For Foster, this is the biggest step in a career that has seen him building new equipment to take discovery further and influencing the direction of physics by advising the UK government. The ILC will be about 40 kilometres long, able to smash electrons together at 500 billion electronvolts in its search for new dimensions of space and forces of nature, and is likely to cost several billion dollars.
Read More

Affirmative Procurement: Creating Less Waste
Joe Collins
Joe Collins is the Affirmative Procurement Manager at Fermilab. (Click on image for larger version.)
Affirmative procurement: It's a mouthful, but the idea is simple. Purchase products made from recycled or recovered materials in order to cut down on waste and help the environment. We try to do as much of it as we can here at Fermilab, and Joe Collins, Fermilab's Procurement Manager, keeps track of it all. Collins' job is to promote the program, report our accomplishments to DOE and see how we measure up against Federal Recycling Standards. "We've been doing pretty well here," said Collins. "But we could do better."

Collins described a few innovative ways that the Lab has managed to purchase recycled materials: including a contractual requirement to include fly ash in all concrete mixtures, the acquisition of re-tread tires, and purchasing cribbing manufactured from recycled plastic. According to Collins, even the carpets at Fermilab contain recovered materials. Procurement's Bob Johnson described some innovations that might help janitorial services cut-down on waste: "Currently, we are testing a bio-based window cleaner," he said.

While Collins and Johnson's efforts are sure to pay off, it is important for each employee at Fermilab to help out. "After all the Affirmative Procurement Program is part of the Lab's overall Environmental Policy," said Collins. "Keep an open mind as you develop requirement for purchased items. If a product made from recycled materials is available, strongly consider using it."
Siri Steiner

Bob Johnson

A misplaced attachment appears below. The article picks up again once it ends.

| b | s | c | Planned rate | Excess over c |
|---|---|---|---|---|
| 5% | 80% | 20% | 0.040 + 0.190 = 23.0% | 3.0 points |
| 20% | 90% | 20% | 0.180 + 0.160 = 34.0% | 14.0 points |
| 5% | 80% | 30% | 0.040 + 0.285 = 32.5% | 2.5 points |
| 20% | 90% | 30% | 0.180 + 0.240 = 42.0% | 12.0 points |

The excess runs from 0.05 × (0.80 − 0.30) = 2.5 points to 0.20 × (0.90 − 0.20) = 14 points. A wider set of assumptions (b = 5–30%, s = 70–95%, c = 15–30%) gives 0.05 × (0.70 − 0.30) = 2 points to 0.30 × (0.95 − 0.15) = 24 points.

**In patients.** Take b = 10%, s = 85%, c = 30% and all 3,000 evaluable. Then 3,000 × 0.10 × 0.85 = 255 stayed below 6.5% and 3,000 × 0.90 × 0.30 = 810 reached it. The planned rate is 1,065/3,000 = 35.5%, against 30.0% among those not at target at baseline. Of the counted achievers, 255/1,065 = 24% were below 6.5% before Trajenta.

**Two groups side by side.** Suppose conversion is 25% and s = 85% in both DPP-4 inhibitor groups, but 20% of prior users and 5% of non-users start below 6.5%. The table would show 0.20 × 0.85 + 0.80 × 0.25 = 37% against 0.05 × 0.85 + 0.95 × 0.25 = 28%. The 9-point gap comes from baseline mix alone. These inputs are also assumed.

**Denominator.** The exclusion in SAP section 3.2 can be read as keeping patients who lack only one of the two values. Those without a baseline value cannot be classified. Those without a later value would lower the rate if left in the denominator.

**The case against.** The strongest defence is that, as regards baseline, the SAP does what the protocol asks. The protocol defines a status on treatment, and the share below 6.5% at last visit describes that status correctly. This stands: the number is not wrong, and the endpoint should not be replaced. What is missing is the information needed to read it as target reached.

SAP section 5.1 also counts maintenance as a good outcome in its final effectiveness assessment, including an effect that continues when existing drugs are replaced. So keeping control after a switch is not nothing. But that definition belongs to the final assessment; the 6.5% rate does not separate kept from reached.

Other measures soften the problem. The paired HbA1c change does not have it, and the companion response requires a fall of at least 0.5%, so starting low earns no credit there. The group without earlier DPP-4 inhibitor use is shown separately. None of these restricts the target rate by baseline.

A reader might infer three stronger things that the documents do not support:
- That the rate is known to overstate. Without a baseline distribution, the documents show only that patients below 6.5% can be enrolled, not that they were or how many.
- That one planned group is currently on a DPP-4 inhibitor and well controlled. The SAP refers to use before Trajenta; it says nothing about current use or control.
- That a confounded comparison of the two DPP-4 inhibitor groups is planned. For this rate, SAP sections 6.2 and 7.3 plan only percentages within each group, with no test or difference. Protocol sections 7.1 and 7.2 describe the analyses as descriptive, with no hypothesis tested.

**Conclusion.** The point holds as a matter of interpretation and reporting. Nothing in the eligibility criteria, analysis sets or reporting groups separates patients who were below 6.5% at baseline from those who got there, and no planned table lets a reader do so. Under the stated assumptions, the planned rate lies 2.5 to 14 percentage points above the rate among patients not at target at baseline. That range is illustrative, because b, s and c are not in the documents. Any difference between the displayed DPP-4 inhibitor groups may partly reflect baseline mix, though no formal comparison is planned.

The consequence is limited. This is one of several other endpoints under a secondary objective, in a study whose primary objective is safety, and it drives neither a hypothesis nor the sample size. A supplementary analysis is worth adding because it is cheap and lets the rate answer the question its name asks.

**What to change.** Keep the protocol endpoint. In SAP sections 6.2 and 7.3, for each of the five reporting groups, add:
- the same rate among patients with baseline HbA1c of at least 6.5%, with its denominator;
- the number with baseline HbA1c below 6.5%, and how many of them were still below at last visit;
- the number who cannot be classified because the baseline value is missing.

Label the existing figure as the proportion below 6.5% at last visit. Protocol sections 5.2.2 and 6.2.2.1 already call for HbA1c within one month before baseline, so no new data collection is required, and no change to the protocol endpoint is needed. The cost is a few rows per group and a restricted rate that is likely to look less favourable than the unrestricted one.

Bob Johnson is an Affirmative Procurement Officer at Fermilab. (Click on image for larger version.)
World Year of Physics Picnic
It's the World Year of Physics and we are making a special effort to visit school children and tell them about the fun of physics. Visiting is fun too! If you would like to help, please join us at a picnic today, 12:00 - 1:00 at the Users Center. You only need to bring your enthusiasm, we will provide the rest. Even if you did not sign up, you are welcome. If you cannot come but would like to visit schools, please tell Nancy Lanning at lanning@fnal.gov.

Recreation Ticket Sales
The Recreation Office will resume selling movie tickets, entertainment book sales, canoe rentals, etc., Monday through Friday. Payment by Visa, MasterCard, check, or cash will be accepted. AMC Theater Discount Tickets - $5.75. Entertainment Books - $25.00. More Information

Barn Dance
Fermilab Folk Club Barn Dance Sunday, Sept. 11 at 6:30 p.m. with music by Jenniffer Jeffries and Paul Watkins and calling by Dan Saathoff. More Information

SciTech Exhibit-last chance!
September 11 is the last day of the exhibit, "Masters of the Night: The True Story of the Bats" at the SciTech museum in downtown Aurora. Learn more about these flying mammals and the hundreds of species that exist. Admission is $7 and includes the Outdoor Science Park. To obtain a $1-off coupon, visit www.scitech.museum.

NALWO Star Party
Come see planets, the moon, star clusters, maybe a comet! Saturday, September 10, 2005 8:00 p.m. Location: Just west of Sauk Circle House. Please park on Sauk Blvd. or Sauk Circle. (In case of bad weather, this will be rescheduled) RSVP to Susan Kayser (sukayser@fnal.gov) 630.876.5998 or if you have questions.